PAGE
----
Before heading to the church, Macron walked through the Old City, speaking to shopkeepers and stopping by the Church of the Holy Sepulchre.

Source: Aljazeera

'Perilous times' for Iraq's Shia militias after Soleimani killing

Abu Mahdi al-Muhandis attends a funeral procession of PMF members killed by US air strikes in Qaim district [File: Thaier al-Sudani/Reuters]

Baghdad, Iraq – On January 3, soon after Iranian General Qassem Soleimani left Baghdad airport in an armoured vehicle, a US drone fired rockets at his convoy, killing the commander of the Islamic Revolutionary Guard Corps (IRGC) and the Iraqis accompanying him.

The brazen assassination sent shockwaves through the Middle East and beyond, triggering fears of an all-out war between the United States and Iran in Iraq, where the two foes compete for influence. 

Iran did choose Iraqi soil to retaliate, sending a volley of missiles at two bases hosting US forces outside Baghdad and Erbil. The attacks on January 8 ended without any fatalities, however, easing worries of a regional conflagration. As the smoke clears, what is worrying observers in Iraq is the death of the powerful Shia militia leader, Abu Mahdi al-Muhandis, who was killed in the same US strike targeting Soleimani. 

His killing leaves the paramilitary he commanded – the Popular Mobilisation Forces (PMF) – without a clear successor, throwing the future of the 100,000-strong force into uncertainty and raising new concerns over instability in war-ravaged Iraq. The leadership vacuum is also likely to weaken Tehran’s hand in Iraq, according to experts.

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The PMF, or Hashd al-Shaabi, was formed in 2014, in response to a fatwa by Iraq’s most influential Shia leader, Ayatollah Ali al-Sistani. The religious leader had put out a call for volunteers to take on ISIL (ISIS) after the Sunni armed group conquered more than a third of Iraqi territory. 

Al-Muhandis, the widely used nom-de-guerre for Jamal Jaafar al-Ibrahimi, was “the creator of the PMF, its over-seer”, said Sajad Jiyad, managing director of Baghdad-based think-tank al-Bayan. With military backing from Soleimani’s Quds Force, al-Muhandis helped unite the group of 50 disparate militias – most of them Shia fighters – into an effective force against ISIL.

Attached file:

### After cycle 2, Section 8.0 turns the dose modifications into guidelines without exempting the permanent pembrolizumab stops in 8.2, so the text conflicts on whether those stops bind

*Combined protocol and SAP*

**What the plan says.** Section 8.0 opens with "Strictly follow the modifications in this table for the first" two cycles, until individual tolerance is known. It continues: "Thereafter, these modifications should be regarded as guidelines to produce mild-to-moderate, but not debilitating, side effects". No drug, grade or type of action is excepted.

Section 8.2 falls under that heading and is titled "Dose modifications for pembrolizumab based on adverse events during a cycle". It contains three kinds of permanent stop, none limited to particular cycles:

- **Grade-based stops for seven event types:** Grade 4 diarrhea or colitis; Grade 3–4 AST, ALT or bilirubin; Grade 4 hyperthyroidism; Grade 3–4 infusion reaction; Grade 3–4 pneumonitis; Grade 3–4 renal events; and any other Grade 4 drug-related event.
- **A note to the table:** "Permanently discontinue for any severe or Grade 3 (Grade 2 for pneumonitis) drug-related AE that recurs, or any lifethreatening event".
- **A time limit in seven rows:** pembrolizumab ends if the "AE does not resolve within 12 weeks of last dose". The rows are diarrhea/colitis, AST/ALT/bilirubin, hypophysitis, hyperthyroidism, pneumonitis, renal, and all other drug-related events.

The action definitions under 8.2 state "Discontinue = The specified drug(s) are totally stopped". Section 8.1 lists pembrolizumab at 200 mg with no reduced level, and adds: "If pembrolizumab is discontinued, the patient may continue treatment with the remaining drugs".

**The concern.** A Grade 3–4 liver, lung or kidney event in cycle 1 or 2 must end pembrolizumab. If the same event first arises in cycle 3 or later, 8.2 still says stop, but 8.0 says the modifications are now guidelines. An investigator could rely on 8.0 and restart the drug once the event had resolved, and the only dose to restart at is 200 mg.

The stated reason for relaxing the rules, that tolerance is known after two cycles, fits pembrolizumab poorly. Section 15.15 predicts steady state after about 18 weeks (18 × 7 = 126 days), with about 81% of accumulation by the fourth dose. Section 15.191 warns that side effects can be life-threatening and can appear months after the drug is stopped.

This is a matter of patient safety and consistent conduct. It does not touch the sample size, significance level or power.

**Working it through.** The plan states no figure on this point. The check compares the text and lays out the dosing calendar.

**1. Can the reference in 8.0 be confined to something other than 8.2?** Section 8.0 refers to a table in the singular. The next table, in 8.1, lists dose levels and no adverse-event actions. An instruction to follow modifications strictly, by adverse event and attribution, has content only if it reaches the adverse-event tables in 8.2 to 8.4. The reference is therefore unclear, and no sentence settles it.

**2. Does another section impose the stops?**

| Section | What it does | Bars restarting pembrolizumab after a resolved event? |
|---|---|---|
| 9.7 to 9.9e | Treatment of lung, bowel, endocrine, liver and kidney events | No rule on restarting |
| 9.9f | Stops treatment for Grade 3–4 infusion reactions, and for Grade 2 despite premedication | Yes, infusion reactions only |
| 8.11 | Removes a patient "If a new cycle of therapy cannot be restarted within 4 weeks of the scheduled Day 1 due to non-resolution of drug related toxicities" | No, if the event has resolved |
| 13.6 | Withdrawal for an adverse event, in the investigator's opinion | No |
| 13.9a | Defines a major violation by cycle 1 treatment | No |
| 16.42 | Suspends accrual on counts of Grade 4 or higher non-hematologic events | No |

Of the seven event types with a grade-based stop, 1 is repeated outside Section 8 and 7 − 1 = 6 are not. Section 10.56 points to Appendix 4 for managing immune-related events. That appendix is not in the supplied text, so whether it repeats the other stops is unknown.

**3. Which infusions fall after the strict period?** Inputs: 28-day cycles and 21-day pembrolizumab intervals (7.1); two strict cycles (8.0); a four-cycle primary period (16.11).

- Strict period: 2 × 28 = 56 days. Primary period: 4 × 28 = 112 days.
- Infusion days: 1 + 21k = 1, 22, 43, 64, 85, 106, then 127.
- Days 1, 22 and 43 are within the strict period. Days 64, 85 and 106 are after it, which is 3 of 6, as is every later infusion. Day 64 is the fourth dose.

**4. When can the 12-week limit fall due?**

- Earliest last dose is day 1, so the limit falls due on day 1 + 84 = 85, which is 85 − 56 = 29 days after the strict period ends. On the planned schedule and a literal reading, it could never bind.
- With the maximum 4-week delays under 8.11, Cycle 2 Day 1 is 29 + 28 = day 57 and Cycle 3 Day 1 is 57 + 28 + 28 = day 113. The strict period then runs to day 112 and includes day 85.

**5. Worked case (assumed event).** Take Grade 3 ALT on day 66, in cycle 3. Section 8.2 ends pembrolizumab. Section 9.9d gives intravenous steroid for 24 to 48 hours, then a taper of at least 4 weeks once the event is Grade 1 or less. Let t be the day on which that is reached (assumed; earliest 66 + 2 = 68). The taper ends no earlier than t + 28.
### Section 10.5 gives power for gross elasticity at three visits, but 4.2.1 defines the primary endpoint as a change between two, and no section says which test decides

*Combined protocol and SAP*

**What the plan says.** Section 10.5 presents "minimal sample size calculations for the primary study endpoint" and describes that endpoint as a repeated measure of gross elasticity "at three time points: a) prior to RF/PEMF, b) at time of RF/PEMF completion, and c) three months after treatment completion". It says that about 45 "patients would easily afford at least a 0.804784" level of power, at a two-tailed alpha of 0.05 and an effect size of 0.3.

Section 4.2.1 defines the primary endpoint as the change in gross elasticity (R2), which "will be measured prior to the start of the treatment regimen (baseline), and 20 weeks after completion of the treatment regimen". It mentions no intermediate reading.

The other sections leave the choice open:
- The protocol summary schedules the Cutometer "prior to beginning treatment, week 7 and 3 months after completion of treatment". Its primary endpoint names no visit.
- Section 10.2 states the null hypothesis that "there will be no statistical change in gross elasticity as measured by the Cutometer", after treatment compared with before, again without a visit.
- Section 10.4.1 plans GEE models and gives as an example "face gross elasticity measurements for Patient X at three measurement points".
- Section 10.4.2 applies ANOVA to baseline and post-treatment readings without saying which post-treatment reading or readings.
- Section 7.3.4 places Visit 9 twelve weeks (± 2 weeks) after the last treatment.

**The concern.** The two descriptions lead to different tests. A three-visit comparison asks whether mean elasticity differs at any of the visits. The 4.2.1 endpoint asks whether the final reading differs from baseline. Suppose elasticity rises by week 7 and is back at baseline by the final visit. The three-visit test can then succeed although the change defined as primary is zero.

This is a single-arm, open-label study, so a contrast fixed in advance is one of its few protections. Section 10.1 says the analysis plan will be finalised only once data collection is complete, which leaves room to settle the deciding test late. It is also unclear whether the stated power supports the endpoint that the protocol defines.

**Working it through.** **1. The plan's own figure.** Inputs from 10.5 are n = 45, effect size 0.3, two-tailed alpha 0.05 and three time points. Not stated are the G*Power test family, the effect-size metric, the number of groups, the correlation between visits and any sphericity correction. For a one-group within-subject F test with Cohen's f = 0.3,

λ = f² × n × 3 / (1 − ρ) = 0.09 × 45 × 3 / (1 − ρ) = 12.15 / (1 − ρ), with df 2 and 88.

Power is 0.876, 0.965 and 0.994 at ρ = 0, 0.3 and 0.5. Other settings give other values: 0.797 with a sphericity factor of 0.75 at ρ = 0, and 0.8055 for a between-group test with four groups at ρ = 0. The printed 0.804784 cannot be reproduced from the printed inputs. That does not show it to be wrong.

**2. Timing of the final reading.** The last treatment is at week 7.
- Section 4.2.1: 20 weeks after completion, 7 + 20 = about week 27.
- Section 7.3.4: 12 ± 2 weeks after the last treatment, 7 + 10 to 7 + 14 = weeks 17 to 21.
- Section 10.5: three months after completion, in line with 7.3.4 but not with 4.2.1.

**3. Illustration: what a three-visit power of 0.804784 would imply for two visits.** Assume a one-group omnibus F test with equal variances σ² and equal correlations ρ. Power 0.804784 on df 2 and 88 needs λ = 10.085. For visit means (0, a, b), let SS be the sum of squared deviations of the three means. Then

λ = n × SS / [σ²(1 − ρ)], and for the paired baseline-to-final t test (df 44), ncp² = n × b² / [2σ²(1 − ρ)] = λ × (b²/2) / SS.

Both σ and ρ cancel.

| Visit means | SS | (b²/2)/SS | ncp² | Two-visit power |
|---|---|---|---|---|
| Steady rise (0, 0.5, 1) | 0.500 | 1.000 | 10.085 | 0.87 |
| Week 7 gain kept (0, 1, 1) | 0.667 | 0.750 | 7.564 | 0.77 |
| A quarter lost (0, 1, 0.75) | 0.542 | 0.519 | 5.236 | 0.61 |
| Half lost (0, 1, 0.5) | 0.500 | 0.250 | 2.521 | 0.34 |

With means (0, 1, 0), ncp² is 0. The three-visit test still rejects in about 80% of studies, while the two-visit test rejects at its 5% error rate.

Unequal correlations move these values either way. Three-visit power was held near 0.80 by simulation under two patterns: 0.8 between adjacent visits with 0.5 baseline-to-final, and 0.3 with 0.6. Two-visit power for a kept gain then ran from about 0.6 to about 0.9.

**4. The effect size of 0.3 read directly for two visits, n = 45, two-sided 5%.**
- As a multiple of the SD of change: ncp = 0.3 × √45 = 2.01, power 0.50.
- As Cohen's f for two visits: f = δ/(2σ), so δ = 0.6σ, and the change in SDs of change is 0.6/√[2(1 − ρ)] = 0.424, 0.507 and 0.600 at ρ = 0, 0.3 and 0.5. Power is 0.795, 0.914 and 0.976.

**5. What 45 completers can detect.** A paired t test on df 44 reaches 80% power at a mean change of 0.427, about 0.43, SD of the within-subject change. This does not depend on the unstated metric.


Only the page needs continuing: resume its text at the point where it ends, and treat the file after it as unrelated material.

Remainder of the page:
A fluent Farsi speaker who spent most of his adult life in Iran, al-Muhandis was the dominant administrator in charge of handling logistics, supply, personnel administration and coordinating the various competing factions of the PMF – many of whom had a history of conflict with one another and represented a range of allegiances, including to Iran’s Supreme Leader Ayatollah Ali Khamenei and the powerful Iraqi nationalist and Shia leader, Moqtada al-Sadr. 

While Iran-aligned groups likely constitute a minority in the PMF’s total number of fighters, al-Muhandis’s command of the umbrella group gave Iran an influential stake in its affairs, according to the International Institute for Strategic Studies (IISS), a London-based think-tank.

Some experts contend it was Iranian pressure that pushed Iraq’s government to incorporate the PMF into the state’s security apparatus in 2016, a move that provided the militia with heavy weaponry and significant financial resources. In 2019 alone, the group was allocated $2.16bn from the Iraqi state budget.

Al-Muhandis played a key role in the process. “He bought a visionary aspect to the PMF. He saw it not just as an organisation or state-sanctioned business, but more as a system relying on feedback loops, he understood the dynamics underlying the different divisions within the organisation,” said Inna Rudolf, research fellow at the United Kingdom-based King’s College, London.

‘Perilous time’

In recent years, the PMF has also grown into a powerful political faction, with politicians aligned to the militia taking the most seats in Iraq’s parliament in the 2018 legislative elections. Politicians from the Iran-allied factions in the PMF won 48 seats, coming in second behind al-Sadr’s Sairun alliance, which took 54 in the 329-member assembly. 

The force’s political and military clout has worried Washington, which has thousands of troops in Iraq to prevent a resurgence of ISIL, which was defeated in 2017.

And as US-Iran tensions escalated last year – in the aftermath of US President Donald Trump‘s pulling out of the Iran nuclear deal and reimposing punishing sanctions on Tehran – the US army and the PMF accused the other of attacks on their positions in Iraq.

The long-simmering hostilities boiled over late last year when a rocket attack on an Iraqi base hosting US troops killed an American defence contractor. Washington blamed the incident on Kataib Hezbollah, a militia founded by al-Muhandis, and carried out air raids on the group’s bases in Syria and Iraq, killing 24 of its fighters. Days later, on December 29, PMF supporters stormed the US embassy, prompting a severe diplomatic crisis that culminated in the US killing of Soleimani.

Hezbollah supporter

It is not clear if the US intended to kill al-Muhandis in the same attack, but the dramatic US escalation makes for “perilous times for Iraq’s Shia militias”, said Ranj Alaaldin, fellow at the Brookings Institute in Doha, Qatar. 

The heavily armed groups fear “becoming displaced or weakened by rivals”, said Alaaldin, predicting a contentious succession battle pitting Iran-aligned groups that dominate the PMF against al-Sadr’s bloc.

Tehran has a lot at stake. The main contender from the pro-Iranian faction is Hadi al-Amiri, a former transport minister and the head of the Badr Organization, which forms the backbone of the PMF. Al-Amiri is a fluent Farsi speaker and an admirer of Soleimani, and thus likely to prioritise Iran’s interests, according to observers. Al-Sadr, however, has long opposed both US and Iranian influence in Iraq.